• 18.
  • At 06:49 AM on 05 Aug 2006,
  • henry van berg wrote:

Why is everyone playing with semantics
Israel is a sovereign country who has put up with terrorists throughout its history.

Why is the BBC so eager to apportion blame to Israel for killing "INNOCENT" civilians but the civilians in Israel who are killed and hurt are obviously by this logic NOT Innocent, because the Israel army hides within the populus and uses them as shields just like the gutless Hezbollah and the other HEROIC arabs.

Wake up BBC give some fair coverage and don't pander to your arab mates.

I hope Mr Blair investigates your "unbiased " reporting.

  • 19.
  • At 12:00 PM on 05 Aug 2006,
  • Mark wrote:

There is only one side targeting innocent civilians and that is Hezbollah. The proof is several thousand rockets which have fallen indiscriminately on Israeli cities kililng civilians. Except for the original kidnapping incident, the only time Hezbollah engages Israeli soldiers is when Hezbollah are found and attacked first. Where are their uniforms? Why aren't THEY being discussed as the perpetrators of war crimes and violators of the Geneva conventions? Had Israel actually targeted civilians, there wouldn't be about 900 dead Lebanese, by now there would be about 900,000, and that's NOT a matter of semantics.

Mark said, "There is only one side targeting innocent civilians and that is Hezbollah. The proof is several thousand rockets which have fallen indiscriminately on Israeli cities kililng civilians."

Mark, do you believe that from several thousand feet up that Israeli F-16 jets can distinguish the difference between Hezbollah fighters and Lebanese civilians when dropping 500lb bombs on towns, cities and villages? Clearly they cannot, so to say they aren't 'targeting Lebanese civilians' is actually missing the point. Israeli jets are dropping bombs and are obviously quite prepared to accept that they will kill women and children.. If they weren't prepared to accept these deaths then they wouldn't be doing this.

"Where are their [Hizbollah's] uniforms?" You asked. Again, would this make any difference from thousands of feet up in an F-16 jet? Dropping bombs on built up civillian areas will kill innocent people.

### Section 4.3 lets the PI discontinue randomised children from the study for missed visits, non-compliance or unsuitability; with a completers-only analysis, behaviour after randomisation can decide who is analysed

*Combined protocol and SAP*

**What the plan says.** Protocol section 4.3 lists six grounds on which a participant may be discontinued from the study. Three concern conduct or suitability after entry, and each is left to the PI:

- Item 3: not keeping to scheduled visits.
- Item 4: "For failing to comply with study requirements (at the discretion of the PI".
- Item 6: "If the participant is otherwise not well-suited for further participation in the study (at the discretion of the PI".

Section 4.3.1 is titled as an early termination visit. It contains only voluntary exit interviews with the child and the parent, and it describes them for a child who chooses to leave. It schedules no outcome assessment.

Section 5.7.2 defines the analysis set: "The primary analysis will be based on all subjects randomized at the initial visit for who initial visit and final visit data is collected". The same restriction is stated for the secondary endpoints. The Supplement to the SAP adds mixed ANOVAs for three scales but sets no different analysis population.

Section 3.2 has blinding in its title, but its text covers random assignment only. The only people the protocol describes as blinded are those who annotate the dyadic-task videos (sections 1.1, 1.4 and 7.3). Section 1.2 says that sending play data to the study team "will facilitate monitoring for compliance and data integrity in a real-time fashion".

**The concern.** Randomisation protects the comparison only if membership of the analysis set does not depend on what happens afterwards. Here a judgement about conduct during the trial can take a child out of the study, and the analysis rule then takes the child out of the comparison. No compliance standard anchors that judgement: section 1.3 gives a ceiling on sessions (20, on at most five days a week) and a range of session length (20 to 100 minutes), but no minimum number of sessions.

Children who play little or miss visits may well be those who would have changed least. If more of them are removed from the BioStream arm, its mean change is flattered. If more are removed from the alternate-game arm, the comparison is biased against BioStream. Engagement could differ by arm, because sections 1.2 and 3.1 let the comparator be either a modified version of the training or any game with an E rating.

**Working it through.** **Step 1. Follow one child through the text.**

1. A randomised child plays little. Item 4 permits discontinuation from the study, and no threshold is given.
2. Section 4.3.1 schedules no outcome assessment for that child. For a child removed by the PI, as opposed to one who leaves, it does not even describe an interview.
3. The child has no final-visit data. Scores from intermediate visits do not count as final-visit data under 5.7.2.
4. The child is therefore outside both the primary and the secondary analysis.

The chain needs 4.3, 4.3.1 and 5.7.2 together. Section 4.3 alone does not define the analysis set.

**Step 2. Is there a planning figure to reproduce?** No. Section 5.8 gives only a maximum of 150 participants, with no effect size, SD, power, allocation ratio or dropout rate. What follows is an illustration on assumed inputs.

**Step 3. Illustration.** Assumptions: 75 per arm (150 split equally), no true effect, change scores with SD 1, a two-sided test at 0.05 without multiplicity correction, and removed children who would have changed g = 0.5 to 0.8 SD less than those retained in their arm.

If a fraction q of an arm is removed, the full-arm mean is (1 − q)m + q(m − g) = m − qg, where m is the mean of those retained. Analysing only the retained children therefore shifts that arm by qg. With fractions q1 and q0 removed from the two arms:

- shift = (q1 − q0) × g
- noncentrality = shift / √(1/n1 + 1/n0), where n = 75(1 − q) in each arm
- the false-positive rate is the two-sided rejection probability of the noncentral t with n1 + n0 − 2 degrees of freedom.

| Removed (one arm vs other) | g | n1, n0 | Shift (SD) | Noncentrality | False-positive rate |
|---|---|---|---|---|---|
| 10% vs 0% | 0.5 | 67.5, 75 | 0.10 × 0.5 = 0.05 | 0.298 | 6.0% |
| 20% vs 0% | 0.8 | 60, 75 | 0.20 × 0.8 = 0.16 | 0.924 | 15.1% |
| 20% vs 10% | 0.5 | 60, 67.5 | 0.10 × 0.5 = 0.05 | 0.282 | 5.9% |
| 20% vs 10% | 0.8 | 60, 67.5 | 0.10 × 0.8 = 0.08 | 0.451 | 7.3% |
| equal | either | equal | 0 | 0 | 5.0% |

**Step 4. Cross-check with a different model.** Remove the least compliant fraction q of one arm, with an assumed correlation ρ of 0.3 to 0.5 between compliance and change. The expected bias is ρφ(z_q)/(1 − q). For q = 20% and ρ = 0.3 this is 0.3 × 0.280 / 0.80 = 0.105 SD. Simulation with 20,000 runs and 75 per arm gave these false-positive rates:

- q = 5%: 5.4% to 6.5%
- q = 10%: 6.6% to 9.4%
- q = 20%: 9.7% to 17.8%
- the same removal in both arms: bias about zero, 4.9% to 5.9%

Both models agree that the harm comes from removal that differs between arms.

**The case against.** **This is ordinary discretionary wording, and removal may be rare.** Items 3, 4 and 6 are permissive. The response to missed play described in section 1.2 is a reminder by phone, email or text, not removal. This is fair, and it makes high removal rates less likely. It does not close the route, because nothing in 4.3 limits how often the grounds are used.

Hezbollah are equally no better in their random use of missiles which have killed Iraeli civilians. The difference between the two however can be seen in the numbers of dead civilians. Morally they are no better than each other, but the level of destruction and killing is quite obviously far more one sided. Yet for some reason you seem to back Israel's level of violence in reply to the capture of two of their soldiers.

Maybe the UK Government should have bombed and sent troops into parts of Southern Ireland in response to IRA actions on the UK mainland?

  • 21.
  • At 02:35 AM on 06 Aug 2006,
  • Mark wrote:

Let's talk about BBC's semantics. What would it take for someone to be called a "terrorist" by BBC? Well it certainly doesn't include someone who sets off a bomb in a crowded restaurant, shopping mall, or bus in Israel. What about people who set four off in the underground in London? What if it had killed one or more of BBC's employees? Would it matter which employees? What if they leveled Bush house with most of its employees inside they way the World Trade Center was leveled? What if they leveled London? Well, BBC might then concede those who perpetrated it were terrorists but they'd have nobody left alive to report it. They always manage to get an easy pass out of that one.

I've seen Mark elsewhere on the web parroting the same faulty logic when he says, "There is only one side targeting innocent civilians and that is Hezbollah. The proof is several thousand rockets which have fallen indiscriminately on Israeli cities kililng civilians". Whether Israel targets or doesn't target civilians is irrelevant because F-16 jets dropping 500lb bombs from thousands of feet up cannot differentiate Hezbollah fighters from Lebanese citizens, even if they were wearing uniforms. It's simply not good enough to claim that you aren't targetting citizens when you drop poweful bombs on residential areas. Besides which Israel have already shot at Red Cross ambulances and citizens leaving bombed towns and cities.

That isn't to say that Hezbollah are to be let off the hook for their own firing of missiles, as it is equally morally reprehensible. Yet any sane person although feeling sorrow for all being killed would surely feel a lot of sorrow for the 900+ dead Lebanese civilains.

  • 23.
  • At 04:31 PM on 07 Aug 2006,
  • Eamon Dyas wrote:

The BBC itself cannot escape the charge of mis-use of language. On last night's 10'oc news we had the newsreader stating that 15 people had been killed in Israel and never mentioned the fact that 12 of these were reservist soldiers. It was mentioned in an on the spot report but the newsreader continued to ignore the military element among the casualties. I heard about it from Reuters (a far more reliable source than the BBC) hours before I heard it on the BBC and it was not until late in the day that your website even mentioned the reservist soldiers killed.